A Harvard MBA in hand, Rick returned “home” in 1989; first as a Price-Waterhouse consultant in Saint Louis, later as a managing director at Summit Strategies there, and finally as cofounder and managing director of Cardinal Investment Advisors in 2001. Displaying the same drive and zest for people he had as a cadet and Army officer, Rick grew Cardinal by 2014 to 31 employees and $85 billion in assets while managing pension funds, endowment funds, and foundation holdings. Soon after his 1989 homecoming, Rick met the love of his life, Sonia, and in December 1990 they married in Saint Louis, and Sonia joined Rick there. In January 1991, less than a month after marriage, Rick was summoned back by the Army. With Operation Desert Storm looming, the Army recalled Rick to Fort Knox for refresher training as a tank commander and Cavalry officer, presumably to serve as a replacement commander in the event of high casualties. Thankfully, Desert Storm went well, and Rick returned to Sonia from Fort Knox early that spring without any Gulf deployment. 

Settling in Clayton, Rick and Sonia raised their own Beard family blocks from where Rick had grown up. Charlie was born, then Carly, and finally Jamie. Sadly, Jamie’s heart was not strong, and series of surgeries could not save him. With Sonia, Rick threw himself into life as a passionate parent, business leader, and civic ambassador. He was active in his church, Central Presbyterian, and dedicated member of the Order of Masons. His beloved baseball Cardinals were always front and center. So too, his enthusiasm for Morton’s Steak House and passions for golf and biking throughout the Saint Louis area. His family was Rick’s foremost devotion. He inspired his children in pursuit of their gifts and to live life to the fullest: seeing Charlie off to Washington University in Saint Louis and learning of Carly’s acceptance to Princeton University in the spring of 2014.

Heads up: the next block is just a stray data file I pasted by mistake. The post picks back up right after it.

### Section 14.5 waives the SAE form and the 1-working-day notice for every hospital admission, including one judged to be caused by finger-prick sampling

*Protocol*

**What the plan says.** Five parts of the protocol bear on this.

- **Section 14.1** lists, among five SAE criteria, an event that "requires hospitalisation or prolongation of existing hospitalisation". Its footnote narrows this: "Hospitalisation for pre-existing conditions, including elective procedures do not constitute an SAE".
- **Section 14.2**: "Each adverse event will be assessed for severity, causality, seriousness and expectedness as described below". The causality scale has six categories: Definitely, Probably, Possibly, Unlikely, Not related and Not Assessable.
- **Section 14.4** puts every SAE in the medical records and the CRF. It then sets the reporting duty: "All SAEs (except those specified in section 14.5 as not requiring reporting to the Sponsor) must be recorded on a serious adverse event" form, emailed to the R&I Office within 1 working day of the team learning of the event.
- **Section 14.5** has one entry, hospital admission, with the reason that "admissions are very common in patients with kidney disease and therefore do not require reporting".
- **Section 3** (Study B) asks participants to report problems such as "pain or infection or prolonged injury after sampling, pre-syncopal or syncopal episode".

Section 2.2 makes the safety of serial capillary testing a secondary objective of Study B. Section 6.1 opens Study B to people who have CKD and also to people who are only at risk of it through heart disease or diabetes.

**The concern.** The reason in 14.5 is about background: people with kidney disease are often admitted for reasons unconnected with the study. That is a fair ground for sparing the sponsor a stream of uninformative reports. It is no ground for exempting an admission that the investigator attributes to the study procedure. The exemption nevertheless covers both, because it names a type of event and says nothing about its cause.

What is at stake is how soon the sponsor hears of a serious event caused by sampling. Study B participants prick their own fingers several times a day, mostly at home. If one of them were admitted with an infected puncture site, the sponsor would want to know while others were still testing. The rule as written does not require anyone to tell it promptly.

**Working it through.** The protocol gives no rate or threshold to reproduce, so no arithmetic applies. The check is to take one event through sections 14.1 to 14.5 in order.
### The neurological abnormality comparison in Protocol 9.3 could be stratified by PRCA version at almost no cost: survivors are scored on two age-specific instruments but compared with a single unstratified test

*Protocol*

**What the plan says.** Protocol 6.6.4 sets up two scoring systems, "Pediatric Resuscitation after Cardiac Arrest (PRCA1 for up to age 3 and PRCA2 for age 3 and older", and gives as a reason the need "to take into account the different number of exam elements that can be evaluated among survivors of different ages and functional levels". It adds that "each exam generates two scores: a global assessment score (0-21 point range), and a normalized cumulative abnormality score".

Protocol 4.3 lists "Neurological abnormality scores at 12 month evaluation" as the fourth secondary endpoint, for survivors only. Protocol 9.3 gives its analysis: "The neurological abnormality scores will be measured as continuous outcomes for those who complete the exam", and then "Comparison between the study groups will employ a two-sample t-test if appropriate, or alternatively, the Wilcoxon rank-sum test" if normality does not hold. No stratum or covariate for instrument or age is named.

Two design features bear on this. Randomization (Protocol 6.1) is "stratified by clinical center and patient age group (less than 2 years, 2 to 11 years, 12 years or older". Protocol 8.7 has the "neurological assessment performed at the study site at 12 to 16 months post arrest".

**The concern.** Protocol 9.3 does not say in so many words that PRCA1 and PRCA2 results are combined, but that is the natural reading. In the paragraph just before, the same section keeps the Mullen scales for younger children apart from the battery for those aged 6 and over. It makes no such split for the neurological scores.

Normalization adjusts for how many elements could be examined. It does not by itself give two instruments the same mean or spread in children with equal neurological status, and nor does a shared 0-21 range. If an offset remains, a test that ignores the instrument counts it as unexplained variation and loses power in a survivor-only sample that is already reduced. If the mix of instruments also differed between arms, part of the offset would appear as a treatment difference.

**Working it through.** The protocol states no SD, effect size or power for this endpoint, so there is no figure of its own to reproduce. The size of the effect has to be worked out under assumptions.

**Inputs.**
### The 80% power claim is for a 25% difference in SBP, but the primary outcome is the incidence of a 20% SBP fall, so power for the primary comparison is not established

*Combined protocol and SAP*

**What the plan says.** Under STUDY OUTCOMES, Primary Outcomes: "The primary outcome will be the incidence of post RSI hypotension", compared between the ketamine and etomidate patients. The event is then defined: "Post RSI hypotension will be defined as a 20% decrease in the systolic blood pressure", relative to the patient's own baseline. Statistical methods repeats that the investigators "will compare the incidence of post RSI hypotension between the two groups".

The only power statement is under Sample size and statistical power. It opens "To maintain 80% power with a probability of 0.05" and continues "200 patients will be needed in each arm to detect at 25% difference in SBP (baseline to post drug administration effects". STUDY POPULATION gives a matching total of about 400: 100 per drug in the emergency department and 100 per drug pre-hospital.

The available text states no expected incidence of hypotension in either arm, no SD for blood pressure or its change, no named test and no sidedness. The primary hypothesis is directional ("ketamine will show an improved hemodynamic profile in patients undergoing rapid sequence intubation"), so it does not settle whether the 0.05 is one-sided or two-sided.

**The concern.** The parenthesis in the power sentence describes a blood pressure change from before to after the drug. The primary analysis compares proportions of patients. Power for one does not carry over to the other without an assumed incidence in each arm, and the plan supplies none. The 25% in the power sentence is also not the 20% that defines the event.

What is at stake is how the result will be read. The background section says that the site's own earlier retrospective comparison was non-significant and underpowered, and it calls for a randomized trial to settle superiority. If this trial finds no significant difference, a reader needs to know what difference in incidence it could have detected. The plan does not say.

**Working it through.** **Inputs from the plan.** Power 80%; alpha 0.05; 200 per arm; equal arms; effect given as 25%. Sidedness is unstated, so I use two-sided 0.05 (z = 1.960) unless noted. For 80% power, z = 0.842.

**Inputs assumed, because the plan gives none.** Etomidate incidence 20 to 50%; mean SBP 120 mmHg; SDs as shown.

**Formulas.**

At his core, Rick Beard was a people person. His infectious energy swept up all those around him, and he was unfailingly generous with emotional and material support. Despite an intense family and business life, Rick made quality time for his Saint Louis friends, for visits to the German family he’d “adopted” while stationed in West Germany, and always for his West Point E-1 1982 classmates. Somehow, he found a way to attend a dizzying array of weddings, promotions and retirements for his E-1 classmates as they continued active Army and Reserve careers. He was an extraordinarily generous contributor to classmate charity events and fund drives. Rick also traveled far and wide to comfort classmates in moments of personal and family loss, routinely surprising and consoling his West Point friends in times of their greatest emotional need. 

Rick Beard’s was a life cut short by a senseless hit-and-run accident while riding his bicycle in June 2014. Yet, his was a life lived full. Twelve of his surviving 24 E-1 1982 classmates came to his June 30, 2014 memorial service in Clayton (three more would have attended if not then deployed to either Iraq or Afghanistan). There, they honored a life of duty, of honor, of service, and, most of all, of friendship. Let it be said, “Well Done, Rick; Be Thou at Peace.”

— COL Tom Lynch (U.S. Army, Retired); E-1 1982 Classmate

Please join us as we honor Rick by attending the  2021 West Point Memorial Class Ring Melt Ceremony.